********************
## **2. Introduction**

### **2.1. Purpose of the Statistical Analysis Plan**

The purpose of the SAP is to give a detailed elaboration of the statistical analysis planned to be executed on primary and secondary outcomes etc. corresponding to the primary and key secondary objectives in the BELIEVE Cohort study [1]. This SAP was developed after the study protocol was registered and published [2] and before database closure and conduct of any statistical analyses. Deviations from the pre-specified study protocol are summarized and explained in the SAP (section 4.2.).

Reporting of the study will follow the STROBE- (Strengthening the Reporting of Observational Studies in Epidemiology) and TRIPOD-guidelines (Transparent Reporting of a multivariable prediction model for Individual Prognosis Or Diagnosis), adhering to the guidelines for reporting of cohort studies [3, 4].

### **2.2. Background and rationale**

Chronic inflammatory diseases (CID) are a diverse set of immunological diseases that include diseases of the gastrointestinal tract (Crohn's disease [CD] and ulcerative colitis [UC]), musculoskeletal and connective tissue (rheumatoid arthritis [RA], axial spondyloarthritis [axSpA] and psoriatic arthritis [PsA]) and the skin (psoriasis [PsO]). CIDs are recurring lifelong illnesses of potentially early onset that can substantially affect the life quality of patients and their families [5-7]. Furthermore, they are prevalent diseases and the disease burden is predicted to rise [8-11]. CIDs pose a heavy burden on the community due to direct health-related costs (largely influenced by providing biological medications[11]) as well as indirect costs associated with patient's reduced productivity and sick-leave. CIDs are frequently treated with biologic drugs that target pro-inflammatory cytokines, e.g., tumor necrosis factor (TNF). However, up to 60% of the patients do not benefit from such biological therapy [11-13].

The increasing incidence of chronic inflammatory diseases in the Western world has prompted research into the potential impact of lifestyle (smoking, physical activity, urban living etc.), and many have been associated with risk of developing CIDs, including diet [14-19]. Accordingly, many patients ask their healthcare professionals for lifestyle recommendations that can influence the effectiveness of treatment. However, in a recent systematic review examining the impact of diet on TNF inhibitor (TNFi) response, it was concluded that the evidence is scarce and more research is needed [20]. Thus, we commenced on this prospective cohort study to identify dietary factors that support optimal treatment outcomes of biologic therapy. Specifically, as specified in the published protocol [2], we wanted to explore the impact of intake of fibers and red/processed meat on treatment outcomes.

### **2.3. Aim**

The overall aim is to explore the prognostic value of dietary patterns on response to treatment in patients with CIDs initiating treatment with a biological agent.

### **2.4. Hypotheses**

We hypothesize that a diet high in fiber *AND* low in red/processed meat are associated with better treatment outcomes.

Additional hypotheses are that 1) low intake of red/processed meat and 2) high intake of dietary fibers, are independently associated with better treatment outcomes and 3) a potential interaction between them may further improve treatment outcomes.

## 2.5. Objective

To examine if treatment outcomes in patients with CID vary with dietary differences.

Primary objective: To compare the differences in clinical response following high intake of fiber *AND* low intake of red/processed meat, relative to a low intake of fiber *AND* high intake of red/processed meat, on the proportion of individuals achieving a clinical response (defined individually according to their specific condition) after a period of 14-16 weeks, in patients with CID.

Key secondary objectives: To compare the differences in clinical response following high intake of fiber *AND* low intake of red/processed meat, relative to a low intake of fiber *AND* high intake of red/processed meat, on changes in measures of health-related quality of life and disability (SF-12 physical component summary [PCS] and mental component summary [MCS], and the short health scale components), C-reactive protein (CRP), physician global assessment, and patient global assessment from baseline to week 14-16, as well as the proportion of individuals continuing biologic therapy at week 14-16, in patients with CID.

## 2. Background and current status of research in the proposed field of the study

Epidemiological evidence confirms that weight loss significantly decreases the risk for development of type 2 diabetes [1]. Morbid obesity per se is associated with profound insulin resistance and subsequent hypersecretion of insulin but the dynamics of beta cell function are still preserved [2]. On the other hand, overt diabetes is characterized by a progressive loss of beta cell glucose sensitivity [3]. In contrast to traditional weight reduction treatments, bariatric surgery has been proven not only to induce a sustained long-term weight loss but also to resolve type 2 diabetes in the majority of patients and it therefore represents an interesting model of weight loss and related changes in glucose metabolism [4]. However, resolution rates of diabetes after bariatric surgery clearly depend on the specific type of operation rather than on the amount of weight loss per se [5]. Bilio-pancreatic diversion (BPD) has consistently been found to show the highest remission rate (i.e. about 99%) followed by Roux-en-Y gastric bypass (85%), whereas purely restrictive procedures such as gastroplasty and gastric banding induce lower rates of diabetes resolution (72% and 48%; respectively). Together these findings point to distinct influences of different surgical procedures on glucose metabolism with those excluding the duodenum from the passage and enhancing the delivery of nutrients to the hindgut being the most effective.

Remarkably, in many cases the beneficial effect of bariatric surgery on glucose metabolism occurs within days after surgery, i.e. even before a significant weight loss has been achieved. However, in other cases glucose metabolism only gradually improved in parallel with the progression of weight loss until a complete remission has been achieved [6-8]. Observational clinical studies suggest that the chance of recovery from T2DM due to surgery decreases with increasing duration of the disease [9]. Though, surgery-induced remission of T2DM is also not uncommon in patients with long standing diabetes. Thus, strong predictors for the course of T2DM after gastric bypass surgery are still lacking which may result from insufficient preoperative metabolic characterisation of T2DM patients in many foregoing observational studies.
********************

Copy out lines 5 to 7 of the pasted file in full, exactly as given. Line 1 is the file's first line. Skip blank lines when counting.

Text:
### **2.2. Background and rationale**

Chronic inflammatory diseases (CID) are a diverse set of immunological diseases that include diseases of the gastrointestinal tract (Crohn's disease [CD] and ulcerative colitis [UC]), musculoskeletal and connective tissue (rheumatoid arthritis [RA], axial spondyloarthritis [axSpA] and psoriatic arthritis [PsA]) and the skin (psoriasis [PsO]). CIDs are recurring lifelong illnesses of potentially early onset that can substantially affect the life quality of patients and their families [5-7]. Furthermore, they are prevalent diseases and the disease burden is predicted to rise [8-11]. CIDs pose a heavy burden on the community due to direct health-related costs (largely influenced by providing biological medications[11]) as well as indirect costs associated with patient's reduced productivity and sick-leave. CIDs are frequently treated with biologic drugs that target pro-inflammatory cytokines, e.g., tumor necrosis factor (TNF). However, up to 60% of the patients do not benefit from such biological therapy [11-13].

The increasing incidence of chronic inflammatory diseases in the Western world has prompted research into the potential impact of lifestyle (smoking, physical activity, urban living etc.), and many have been associated with risk of developing CIDs, including diet [14-19]. Accordingly, many patients ask their healthcare professionals for lifestyle recommendations that can influence the effectiveness of treatment. However, in a recent systematic review examining the impact of diet on TNF inhibitor (TNFi) response, it was concluded that the evidence is scarce and more research is needed [20]. Thus, we commenced on this prospective cohort study to identify dietary factors that support optimal treatment outcomes of biologic therapy. Specifically, as specified in the published protocol [2], we wanted to explore the impact of intake of fibers and red/processed meat on treatment outcomes.